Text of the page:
> Home > Policies and Guidelines Unique to Scottsdale > Policies at a Glance > Restaurant Design Guidelines

Restaurant Design Guidelines

Where are the policies located?Pyramid_SonoranDesertDGs

Restaurants (PDF / 25kb / 9 pgs)

The policies may be viewed at:

  • the Planning and Design Library at the Community Design Studio, 7506 E Indian School Road
  • The Records Counter, 7447 E Indian School Road, Ste 105

What is it?

These guidelines are the specific restaurant design objectives of the Citywide Design Guidelines. They include design guidance for corporate driven architecture and branding, service activities, drive-through facilities, pedestrian movement, landscaping, and outdoor dining.

Where does it apply?

Citywide, applied to new development, redevelopment, and major renovation projects. (The Downtown area has its own specific guidelines)

Who needs to use it?

Residents and neighborhoods, Development Review Board (DRB), City staff, developers and property owners, all those involved in the development review process.

Why was it developed?

In response to increasing concerns about the quality and character of design in the community, the City Council, Planning Commission, and Development Review Board (DRB) directed staff to prepare design guidelines for a range of development types.
Development Review Board adoption - May 18, 2000

Key Points:

  1. Building design should anticipate signage and provide logical sign areas, allowing flexibility for new users as the building is reused over time. When multiple corporations share one site, signs should be integrated as one unit to create shared identity for the property. (as permitted by ordinance)
  2. Service areas, storage areas and refuse enclosures should be screened from public view and adjacent sites. In some settings the use of trash compactors with odorizers should be considered. Clustering of service and refuse areas is encouraged where similar adjacent uses allow.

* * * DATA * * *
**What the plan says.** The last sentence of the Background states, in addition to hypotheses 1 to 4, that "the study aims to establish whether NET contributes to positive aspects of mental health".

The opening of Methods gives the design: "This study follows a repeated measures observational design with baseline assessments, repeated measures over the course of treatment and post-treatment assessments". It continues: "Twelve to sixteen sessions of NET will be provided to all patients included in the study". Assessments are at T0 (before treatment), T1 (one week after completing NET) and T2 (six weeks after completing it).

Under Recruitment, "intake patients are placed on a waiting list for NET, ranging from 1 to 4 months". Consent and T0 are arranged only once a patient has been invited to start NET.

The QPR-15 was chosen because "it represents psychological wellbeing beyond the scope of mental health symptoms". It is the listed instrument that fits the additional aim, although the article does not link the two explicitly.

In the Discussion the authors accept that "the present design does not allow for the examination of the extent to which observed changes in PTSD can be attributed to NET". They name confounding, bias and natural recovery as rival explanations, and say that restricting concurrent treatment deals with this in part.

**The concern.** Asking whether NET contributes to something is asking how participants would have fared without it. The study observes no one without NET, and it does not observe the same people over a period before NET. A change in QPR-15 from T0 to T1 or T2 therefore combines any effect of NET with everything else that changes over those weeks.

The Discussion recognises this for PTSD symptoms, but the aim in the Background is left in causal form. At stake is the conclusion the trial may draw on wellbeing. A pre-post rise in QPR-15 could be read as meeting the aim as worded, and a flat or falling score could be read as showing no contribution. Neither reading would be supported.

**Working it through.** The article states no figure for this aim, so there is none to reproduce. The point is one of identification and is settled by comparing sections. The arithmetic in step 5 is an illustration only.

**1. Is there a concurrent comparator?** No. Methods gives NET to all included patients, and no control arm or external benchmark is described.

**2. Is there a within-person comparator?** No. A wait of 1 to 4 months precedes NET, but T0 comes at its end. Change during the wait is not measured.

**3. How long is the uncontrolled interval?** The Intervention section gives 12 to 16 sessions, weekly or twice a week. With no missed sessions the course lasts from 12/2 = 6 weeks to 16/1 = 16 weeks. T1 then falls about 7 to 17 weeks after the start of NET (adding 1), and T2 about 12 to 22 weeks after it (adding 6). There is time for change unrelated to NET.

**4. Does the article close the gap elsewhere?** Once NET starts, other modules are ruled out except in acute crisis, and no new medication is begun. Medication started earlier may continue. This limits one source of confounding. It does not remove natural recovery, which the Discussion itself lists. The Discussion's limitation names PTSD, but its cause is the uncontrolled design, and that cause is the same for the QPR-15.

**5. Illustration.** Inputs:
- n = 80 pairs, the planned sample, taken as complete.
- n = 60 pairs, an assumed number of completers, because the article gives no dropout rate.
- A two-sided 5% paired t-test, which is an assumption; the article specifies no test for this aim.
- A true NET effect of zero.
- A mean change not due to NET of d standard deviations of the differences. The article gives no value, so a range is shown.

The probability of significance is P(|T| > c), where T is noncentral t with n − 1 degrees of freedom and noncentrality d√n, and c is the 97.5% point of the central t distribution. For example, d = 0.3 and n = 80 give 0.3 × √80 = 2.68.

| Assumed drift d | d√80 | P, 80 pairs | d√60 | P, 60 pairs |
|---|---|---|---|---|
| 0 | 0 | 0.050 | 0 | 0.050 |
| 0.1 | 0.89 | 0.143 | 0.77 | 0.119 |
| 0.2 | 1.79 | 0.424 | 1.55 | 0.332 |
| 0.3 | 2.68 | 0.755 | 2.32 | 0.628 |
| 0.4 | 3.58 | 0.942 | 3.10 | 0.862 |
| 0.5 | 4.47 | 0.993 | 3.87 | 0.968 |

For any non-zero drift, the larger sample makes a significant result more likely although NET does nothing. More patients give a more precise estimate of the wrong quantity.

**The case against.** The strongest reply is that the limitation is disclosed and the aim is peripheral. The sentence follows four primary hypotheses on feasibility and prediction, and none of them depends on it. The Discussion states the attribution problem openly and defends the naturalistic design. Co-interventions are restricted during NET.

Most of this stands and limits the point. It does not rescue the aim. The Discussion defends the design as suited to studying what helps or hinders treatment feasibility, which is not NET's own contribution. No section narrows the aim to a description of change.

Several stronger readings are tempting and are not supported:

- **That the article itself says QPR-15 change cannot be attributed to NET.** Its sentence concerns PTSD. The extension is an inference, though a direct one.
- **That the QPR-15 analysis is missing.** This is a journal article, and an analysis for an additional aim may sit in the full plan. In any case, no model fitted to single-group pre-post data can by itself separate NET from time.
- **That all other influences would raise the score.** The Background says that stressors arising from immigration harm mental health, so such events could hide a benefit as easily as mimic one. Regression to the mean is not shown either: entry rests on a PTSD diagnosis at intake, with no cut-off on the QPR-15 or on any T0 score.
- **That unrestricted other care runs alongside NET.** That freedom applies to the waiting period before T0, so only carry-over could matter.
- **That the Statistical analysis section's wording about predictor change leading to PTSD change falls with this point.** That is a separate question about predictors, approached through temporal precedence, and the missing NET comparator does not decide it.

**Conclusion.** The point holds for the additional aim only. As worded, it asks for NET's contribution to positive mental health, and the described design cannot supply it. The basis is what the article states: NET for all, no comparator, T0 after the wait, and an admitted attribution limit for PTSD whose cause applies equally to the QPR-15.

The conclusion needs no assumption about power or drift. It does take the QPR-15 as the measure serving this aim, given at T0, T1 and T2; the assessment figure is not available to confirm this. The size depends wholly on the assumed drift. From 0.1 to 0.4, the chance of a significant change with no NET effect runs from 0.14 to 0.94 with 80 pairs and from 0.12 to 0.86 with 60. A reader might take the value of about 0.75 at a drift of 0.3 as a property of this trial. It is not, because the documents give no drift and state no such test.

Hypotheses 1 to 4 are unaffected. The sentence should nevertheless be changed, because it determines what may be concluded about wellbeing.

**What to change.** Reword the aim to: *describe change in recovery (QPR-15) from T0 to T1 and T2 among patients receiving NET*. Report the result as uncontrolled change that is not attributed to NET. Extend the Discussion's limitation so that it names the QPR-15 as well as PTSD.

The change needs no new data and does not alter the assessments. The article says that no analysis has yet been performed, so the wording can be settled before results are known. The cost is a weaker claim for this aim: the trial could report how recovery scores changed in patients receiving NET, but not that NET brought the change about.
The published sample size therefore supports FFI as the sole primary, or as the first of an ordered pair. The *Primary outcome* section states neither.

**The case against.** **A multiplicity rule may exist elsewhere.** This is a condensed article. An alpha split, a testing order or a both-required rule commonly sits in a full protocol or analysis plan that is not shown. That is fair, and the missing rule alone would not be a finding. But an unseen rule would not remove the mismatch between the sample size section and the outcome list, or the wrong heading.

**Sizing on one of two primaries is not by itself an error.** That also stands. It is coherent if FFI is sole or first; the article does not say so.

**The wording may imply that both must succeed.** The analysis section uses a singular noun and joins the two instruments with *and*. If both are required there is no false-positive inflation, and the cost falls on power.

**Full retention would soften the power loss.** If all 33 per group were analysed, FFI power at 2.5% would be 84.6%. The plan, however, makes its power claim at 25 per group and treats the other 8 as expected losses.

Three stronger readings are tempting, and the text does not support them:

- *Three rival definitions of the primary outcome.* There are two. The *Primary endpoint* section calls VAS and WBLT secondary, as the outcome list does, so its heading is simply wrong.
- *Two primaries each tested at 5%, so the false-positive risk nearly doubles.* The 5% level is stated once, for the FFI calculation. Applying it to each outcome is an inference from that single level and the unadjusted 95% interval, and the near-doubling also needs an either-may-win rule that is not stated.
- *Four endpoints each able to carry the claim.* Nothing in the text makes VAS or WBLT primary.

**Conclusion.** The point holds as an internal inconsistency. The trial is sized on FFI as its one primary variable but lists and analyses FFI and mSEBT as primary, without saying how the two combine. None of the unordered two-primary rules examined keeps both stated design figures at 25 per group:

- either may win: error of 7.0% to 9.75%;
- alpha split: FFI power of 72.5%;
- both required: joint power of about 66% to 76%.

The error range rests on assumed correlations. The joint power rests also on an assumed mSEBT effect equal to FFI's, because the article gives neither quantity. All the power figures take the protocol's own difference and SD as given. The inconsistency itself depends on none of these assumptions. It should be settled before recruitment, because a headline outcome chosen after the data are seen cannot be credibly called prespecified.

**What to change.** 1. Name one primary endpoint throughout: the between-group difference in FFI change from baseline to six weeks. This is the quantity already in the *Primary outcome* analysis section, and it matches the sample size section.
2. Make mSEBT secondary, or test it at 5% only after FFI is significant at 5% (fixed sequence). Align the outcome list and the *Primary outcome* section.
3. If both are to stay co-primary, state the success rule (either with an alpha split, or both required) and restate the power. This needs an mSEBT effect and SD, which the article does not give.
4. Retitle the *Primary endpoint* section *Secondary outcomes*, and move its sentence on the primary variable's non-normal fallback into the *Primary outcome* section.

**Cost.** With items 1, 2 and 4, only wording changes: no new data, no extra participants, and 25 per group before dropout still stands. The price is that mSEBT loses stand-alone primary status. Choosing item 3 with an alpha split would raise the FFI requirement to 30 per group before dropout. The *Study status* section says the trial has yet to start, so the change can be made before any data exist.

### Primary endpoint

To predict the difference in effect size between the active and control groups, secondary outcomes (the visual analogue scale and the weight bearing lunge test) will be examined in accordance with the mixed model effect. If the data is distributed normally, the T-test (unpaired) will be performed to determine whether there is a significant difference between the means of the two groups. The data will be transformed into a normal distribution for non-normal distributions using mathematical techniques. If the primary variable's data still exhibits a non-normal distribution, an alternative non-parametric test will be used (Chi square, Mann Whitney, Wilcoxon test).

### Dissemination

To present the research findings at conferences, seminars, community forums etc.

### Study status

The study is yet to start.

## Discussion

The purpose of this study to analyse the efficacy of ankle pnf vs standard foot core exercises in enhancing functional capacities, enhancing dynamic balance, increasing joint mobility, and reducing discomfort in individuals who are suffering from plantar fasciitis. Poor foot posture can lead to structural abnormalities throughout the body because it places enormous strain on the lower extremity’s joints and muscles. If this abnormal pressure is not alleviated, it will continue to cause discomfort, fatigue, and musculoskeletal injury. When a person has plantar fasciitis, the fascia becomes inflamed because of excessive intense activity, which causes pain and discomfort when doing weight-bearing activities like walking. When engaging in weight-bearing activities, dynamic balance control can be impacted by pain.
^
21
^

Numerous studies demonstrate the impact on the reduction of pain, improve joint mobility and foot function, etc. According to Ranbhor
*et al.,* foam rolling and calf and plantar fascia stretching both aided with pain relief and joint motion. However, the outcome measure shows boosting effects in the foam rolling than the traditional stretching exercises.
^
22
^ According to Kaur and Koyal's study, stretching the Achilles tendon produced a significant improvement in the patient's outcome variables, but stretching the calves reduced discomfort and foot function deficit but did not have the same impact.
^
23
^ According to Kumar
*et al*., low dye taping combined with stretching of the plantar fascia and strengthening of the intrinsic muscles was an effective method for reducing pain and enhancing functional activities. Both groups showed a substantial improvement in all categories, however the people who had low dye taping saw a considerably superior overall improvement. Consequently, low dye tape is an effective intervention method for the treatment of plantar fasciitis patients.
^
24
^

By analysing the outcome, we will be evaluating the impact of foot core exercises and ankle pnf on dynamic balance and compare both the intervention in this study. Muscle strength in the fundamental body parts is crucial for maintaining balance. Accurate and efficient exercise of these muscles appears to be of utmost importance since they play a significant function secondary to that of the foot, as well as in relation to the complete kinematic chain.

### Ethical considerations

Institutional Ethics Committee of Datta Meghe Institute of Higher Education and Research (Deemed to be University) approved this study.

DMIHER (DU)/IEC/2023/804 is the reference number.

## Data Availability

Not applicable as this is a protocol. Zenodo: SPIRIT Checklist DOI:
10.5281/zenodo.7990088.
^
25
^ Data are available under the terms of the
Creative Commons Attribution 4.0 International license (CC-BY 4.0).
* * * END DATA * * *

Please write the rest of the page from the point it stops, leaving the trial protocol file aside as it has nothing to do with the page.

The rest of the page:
3. Drive-through windows, menu boards, and associated stacking lanes should be located to minimize impacts on adjacent residential areas and screened from public and adjacent site views. Stacking lands and circulation shall not interfere with the movement of traffic or pedestrians on or off-site.
  4. Outdoor dining areas are encouraged, but should be located away from adjacent residential and other sensitive uses. The flow of indoor to outdoor spaces is desirable and can be facilitated by operable windows and doors.
  5. Where awnings are uses, they should be functional and provide maximum shade to the window. They should be of opaque architectural grade material and should not be internally lit. Metal awnings are preferred to fabric awnings.
  6. Buildings should reduce their apparent bulk by diving the building mass into several smaller-scaled components.
  7. Drive through elements should be integrated into the building, rather than appearing to be applied or "stuck-on" to the building.
  8. Business identity treatments, such as awnings, accent bands, paint, or other applied color schemes, signage, parapet details, and decorative roof details or materials should not be the dominant architectural feature. Accent colors should be used judiciously.

References and related documents:

Download Printable Restaurant Design Guidelines Policy Card
(pdf / 245 kb / 1 pg)

06/25/04